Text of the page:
If one goes back to read the first issues of Philosophical Magazine in the mid 17th Century one often finds an exchange of letters whereby scientists (in that period there was little difference between professional and amateur) offer observations on the properties of coiled springs, weather and even report the bizarre occurrence of a woman who could give birth to rabbits. Those first issues are diverting to read. They present to us an active and enquiring age, yet one that appears curiously undisciplined from our present scientific viewpoint. In their pages odd gems, such as Hook’s now forgotten attempts to formulate a law of planetary motion, appear to be treated on an equal footing as casual observations and speculations on nature’s curiosities. The age of peer review and disciplined scientific writing was still a thing of the future. Yet how will our own future judge our present fumbling to control the power and potential of the Internet?
One issue is the entire future of academic publishing. Will it simply be more convenient to upload your latest paper into some electronic magazine rather than go through all that time-consuming process of getting into print? The Internet promises instant access. Will researchers working at the leading edge of genetics or elementary particle physics tolerate the long delays between print submission and publication? When Cold Fusion was first announced the entire debate by-passed the usual academic channels. Press announcements were made, open debates were held at an American Physical Society meeting in Baltimore and results were published and refuted within a matter of days on alt.coldfusion.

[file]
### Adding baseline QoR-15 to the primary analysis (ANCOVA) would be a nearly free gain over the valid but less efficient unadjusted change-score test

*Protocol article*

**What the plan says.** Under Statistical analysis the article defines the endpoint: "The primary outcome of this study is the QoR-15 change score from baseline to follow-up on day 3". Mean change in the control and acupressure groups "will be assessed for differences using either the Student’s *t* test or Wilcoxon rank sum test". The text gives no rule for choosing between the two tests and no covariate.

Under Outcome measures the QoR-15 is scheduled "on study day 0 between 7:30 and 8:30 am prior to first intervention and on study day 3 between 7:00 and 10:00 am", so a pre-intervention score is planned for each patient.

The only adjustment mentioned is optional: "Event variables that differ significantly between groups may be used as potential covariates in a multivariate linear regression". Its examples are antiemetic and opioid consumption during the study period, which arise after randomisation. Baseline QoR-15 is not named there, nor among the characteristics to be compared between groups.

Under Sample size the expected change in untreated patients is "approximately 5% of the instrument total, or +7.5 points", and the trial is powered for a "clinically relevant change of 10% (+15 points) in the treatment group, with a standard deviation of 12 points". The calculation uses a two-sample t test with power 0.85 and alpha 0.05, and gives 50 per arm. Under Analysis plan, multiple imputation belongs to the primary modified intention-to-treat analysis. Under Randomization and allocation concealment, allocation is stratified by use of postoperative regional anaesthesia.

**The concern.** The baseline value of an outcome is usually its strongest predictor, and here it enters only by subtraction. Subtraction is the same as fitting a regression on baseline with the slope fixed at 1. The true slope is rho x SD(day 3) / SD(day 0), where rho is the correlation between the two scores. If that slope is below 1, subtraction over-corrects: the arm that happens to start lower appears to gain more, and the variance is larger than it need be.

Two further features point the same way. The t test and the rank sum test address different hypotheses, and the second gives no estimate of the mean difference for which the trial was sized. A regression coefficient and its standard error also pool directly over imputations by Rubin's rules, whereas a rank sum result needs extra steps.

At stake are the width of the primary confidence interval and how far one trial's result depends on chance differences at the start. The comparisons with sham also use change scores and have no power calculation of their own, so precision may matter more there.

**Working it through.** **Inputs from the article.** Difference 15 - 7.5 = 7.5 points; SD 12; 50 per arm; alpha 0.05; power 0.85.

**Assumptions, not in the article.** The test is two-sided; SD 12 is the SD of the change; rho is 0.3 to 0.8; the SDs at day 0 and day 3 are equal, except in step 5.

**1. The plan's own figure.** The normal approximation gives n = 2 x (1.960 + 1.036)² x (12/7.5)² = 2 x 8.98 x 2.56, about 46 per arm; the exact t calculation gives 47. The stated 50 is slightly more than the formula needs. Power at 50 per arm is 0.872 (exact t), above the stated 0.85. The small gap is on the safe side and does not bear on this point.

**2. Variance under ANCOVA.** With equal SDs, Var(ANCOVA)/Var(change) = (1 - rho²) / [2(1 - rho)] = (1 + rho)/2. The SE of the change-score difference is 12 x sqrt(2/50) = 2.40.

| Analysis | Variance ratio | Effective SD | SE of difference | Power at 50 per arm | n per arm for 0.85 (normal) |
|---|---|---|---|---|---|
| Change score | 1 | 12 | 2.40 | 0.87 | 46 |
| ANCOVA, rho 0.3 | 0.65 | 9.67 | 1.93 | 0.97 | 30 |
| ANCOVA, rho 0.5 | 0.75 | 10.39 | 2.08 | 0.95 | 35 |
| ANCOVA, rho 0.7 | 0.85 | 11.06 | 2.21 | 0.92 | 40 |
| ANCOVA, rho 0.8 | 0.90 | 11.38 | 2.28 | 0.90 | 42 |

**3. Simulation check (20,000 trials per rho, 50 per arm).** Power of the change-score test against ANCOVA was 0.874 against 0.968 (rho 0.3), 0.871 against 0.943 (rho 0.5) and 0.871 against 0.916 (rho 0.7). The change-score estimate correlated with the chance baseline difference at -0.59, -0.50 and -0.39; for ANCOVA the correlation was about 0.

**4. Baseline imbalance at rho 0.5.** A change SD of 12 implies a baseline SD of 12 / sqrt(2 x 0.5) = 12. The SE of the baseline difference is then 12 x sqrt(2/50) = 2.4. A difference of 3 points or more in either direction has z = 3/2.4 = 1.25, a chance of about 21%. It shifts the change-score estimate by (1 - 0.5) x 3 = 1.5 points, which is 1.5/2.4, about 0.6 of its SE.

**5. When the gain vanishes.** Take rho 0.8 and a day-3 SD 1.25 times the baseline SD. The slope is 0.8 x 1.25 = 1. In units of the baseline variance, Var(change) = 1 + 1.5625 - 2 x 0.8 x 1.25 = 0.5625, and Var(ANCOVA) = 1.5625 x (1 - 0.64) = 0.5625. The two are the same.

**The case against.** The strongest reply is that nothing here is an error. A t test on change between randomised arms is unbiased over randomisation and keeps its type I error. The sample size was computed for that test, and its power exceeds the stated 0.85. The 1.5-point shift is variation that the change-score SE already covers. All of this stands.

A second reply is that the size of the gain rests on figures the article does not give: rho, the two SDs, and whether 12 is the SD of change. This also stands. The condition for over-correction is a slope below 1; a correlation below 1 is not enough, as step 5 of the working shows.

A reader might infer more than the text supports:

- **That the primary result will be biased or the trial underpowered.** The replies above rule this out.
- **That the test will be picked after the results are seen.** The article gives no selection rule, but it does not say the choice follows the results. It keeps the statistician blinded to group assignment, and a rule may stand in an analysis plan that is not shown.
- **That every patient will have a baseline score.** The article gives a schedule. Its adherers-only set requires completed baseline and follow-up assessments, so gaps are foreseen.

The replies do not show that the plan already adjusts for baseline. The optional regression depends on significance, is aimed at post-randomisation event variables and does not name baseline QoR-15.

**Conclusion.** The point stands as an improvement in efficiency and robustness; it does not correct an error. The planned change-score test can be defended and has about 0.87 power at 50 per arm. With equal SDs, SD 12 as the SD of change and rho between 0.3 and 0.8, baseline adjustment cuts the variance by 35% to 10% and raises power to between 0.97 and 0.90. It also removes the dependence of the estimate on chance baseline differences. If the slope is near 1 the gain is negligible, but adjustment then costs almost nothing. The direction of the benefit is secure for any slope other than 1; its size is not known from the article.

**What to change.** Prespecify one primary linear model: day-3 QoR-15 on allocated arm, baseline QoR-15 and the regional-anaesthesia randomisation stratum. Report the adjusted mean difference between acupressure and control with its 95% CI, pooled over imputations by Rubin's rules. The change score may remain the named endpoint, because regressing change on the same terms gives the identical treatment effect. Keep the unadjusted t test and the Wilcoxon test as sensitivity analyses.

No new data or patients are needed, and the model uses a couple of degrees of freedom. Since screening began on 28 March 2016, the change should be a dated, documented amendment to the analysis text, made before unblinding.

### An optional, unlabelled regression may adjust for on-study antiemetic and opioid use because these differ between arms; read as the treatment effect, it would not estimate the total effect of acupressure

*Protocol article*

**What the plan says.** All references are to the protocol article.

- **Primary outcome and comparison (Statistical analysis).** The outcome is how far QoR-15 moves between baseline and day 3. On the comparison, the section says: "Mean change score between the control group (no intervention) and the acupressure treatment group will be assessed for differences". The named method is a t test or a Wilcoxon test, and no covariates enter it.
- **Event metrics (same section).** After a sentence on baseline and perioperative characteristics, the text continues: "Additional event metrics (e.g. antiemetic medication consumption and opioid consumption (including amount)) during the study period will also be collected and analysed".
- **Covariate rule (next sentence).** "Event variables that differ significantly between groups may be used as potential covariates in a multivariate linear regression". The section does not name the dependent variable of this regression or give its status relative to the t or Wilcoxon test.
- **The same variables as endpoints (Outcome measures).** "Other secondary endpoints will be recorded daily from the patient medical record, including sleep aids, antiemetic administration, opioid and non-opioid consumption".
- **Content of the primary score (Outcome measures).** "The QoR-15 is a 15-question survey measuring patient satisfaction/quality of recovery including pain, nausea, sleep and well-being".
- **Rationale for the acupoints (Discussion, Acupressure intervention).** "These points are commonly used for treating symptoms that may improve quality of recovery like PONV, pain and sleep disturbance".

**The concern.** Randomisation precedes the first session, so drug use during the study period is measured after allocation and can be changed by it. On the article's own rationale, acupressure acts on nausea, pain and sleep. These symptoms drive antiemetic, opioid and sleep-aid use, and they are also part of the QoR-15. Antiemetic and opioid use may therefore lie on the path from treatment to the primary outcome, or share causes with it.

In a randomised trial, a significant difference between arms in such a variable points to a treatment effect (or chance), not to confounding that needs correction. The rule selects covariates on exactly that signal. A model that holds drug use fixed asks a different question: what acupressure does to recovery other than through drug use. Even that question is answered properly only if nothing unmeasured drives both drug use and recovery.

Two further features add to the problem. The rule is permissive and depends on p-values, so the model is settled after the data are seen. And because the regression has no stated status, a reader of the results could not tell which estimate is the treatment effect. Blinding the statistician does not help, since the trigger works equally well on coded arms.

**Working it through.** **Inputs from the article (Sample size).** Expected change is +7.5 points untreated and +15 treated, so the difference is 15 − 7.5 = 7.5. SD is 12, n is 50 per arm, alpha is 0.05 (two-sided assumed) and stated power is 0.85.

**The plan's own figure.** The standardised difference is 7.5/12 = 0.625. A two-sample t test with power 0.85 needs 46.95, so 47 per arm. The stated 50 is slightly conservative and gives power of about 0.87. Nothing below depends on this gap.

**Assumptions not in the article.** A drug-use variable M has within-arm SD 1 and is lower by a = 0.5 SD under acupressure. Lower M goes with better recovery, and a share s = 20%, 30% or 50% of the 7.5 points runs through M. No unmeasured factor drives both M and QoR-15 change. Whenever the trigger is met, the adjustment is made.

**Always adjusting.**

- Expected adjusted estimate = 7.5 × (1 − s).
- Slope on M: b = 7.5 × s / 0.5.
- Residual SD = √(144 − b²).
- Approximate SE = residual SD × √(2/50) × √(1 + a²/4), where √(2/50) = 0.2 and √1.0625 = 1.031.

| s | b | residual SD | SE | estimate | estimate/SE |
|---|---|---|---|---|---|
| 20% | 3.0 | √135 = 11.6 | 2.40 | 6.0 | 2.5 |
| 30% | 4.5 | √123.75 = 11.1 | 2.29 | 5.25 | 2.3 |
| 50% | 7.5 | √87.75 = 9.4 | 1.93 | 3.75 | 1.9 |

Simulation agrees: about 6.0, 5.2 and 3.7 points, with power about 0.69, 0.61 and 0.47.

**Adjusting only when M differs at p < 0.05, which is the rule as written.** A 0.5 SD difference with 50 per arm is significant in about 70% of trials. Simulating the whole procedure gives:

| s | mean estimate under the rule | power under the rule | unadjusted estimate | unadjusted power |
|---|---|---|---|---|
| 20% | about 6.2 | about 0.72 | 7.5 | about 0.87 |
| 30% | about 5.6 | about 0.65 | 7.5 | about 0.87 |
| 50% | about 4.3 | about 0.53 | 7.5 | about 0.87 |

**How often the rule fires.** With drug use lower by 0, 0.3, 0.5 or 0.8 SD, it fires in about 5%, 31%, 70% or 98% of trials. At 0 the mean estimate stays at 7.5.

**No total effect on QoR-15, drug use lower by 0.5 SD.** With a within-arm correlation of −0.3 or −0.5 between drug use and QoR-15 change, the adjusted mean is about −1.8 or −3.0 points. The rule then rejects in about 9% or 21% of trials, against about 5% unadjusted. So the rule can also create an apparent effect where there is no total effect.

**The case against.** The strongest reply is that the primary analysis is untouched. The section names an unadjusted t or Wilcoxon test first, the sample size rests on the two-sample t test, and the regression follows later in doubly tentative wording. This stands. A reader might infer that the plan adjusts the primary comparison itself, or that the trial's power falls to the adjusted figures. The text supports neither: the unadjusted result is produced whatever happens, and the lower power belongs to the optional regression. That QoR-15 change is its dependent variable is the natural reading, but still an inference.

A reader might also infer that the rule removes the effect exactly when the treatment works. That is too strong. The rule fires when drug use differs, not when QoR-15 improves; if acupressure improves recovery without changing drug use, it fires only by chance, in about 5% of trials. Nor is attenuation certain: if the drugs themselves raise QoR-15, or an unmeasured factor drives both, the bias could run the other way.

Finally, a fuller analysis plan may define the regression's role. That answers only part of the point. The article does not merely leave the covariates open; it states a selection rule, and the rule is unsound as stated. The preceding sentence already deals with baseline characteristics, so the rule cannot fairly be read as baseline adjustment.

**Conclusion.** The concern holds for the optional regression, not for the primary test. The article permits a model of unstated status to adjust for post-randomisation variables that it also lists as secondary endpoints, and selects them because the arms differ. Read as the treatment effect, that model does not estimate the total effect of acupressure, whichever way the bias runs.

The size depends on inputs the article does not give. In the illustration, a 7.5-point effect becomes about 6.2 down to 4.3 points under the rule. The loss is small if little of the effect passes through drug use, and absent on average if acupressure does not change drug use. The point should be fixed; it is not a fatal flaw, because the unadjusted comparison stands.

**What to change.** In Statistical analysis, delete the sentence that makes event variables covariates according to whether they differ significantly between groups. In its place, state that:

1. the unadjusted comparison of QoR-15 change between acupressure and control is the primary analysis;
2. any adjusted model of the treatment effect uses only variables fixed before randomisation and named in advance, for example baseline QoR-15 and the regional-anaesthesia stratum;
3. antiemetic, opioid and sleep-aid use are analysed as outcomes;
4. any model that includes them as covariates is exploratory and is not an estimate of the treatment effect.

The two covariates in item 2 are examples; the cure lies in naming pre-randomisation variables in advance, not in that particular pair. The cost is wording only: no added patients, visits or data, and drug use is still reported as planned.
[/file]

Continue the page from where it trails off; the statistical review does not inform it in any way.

At first sight the Internet was offering the opportunity for instant and open debate, an appeal that could not be resisted by researchers who were pro or con the putative phenomenon. Yet in retrospect I believe it was a terrible mistake. Feelings were running too high, reputations were at stake, and accusations were flying in all directions. Debating the issue in that unmoderated way confused and obscured the scientific issues. Half thought out opinions, incomplete research and the authority of “big names” and “prestigious institutions” were obscuring the occasional report of a more careful study.